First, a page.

Clojure Don’ts: Thread as

A brief addendum to my last post about Clojure’s threading macros.

As I was saying …

I said you could use as-> to work around the placement of an argument that doesn’t quite fit into a larger pattern of ->. My example was:

(-> results
    :matches
    (as-> matches (filter winning-match? matches))
    (nth 3)
    :scores
    (get "total_points"))

This is not a good example, because filter is a lazy sequence function that should more properly be used with ->>. And I warned explicitly against mixing -> and ->>.

Here’s a better example.

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Threading with Style

No, not multi-threading. I’m talking about Clojure’s threading macros, better known as “the arrows.”

The -> (“thread-first”) and ->> (“thread-last”) macros are small but significant innovations in Clojure’s Lisp-like syntax. They support a functional style of programming with return values and make composition intuitive. They answer the two chief complaints about Lisp syntax: too many parentheses and “unnatural” ordering.

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Clojure Don’ts: Non-Polymorphism

Polymorphism is a powerful feature. The purpose of polymorphism is to provide a single, consistent interface to a caller. There may be multiple ways to carry out that behavior, but the caller doesn’t need to know that. When you call a polymorphic function, you remain blissfully ignorant of (and therefore decoupled from) which method will actually run.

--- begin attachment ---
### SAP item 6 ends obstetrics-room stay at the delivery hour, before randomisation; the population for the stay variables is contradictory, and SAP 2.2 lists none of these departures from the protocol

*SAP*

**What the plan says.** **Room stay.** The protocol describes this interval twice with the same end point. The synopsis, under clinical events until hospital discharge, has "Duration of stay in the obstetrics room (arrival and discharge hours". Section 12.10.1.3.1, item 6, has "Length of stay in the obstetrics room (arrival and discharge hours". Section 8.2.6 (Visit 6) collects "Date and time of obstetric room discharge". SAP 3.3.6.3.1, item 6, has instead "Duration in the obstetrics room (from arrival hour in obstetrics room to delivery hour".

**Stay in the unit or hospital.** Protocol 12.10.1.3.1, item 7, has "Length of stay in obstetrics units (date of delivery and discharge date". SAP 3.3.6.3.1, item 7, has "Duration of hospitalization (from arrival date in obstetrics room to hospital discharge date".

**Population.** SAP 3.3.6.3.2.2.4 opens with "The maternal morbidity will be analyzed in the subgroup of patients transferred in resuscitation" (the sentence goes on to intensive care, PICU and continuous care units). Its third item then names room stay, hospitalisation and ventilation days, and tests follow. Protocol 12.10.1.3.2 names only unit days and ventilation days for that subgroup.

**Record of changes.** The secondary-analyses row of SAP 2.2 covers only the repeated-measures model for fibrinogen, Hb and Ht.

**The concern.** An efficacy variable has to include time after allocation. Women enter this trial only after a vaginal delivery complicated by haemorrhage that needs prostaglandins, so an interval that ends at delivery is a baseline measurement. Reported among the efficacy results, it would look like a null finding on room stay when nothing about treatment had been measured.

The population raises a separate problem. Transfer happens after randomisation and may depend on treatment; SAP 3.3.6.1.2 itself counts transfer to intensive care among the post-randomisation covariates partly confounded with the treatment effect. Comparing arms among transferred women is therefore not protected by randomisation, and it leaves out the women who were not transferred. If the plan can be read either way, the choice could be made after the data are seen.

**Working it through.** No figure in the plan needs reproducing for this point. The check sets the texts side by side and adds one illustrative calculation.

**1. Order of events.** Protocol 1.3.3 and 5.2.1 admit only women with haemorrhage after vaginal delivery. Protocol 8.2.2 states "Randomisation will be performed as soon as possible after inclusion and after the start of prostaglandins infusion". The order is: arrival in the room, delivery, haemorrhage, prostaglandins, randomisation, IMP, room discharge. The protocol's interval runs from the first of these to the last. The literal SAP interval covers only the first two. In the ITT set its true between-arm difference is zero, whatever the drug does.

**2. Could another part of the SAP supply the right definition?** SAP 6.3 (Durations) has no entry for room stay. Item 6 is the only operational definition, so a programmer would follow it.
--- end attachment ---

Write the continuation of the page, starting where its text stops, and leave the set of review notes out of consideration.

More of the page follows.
Don’t use polymorphism where it doesn’t exist.

All too often, I see protocols or multimethods used in cases where the caller does know which method is going to be called; where it is completely, 100% unambiguous, at every call site, which method will run.

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End of the Free Lunch

I’m part of that awkward, in-between cohort, a little too young to fit in with Gen Xers but — although we grew up with computers like our younger siblings, the much-loathed Millennials — still old enough to recall life before the Internet. The Oregon Trail Generation still remembers, dimly, the screech of a dial-up modem on a phone line that went into the wall.

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Fixtures as Caches

I am responsible — for better or for worse — for the library which eventually became clojure.test. It has remained largely the same since it was first added to the language distribution back in the pre-1.0 days. While there are many things about clojure.test which I would do differently now — dynamic binding, var metadata, side effects — it has held up remarkably well.

I consider fixtures to be one of the less-well-thought-out features of clojure.test. A clojure.test fixture is a function which wraps a test function, typically for the purpose of setting up and tearing down the environment in which the test should run. Because test functions do not take arguments, the only way for a fixture to pass state to the test function is through dynamic binding. A typical fixture looks like this:

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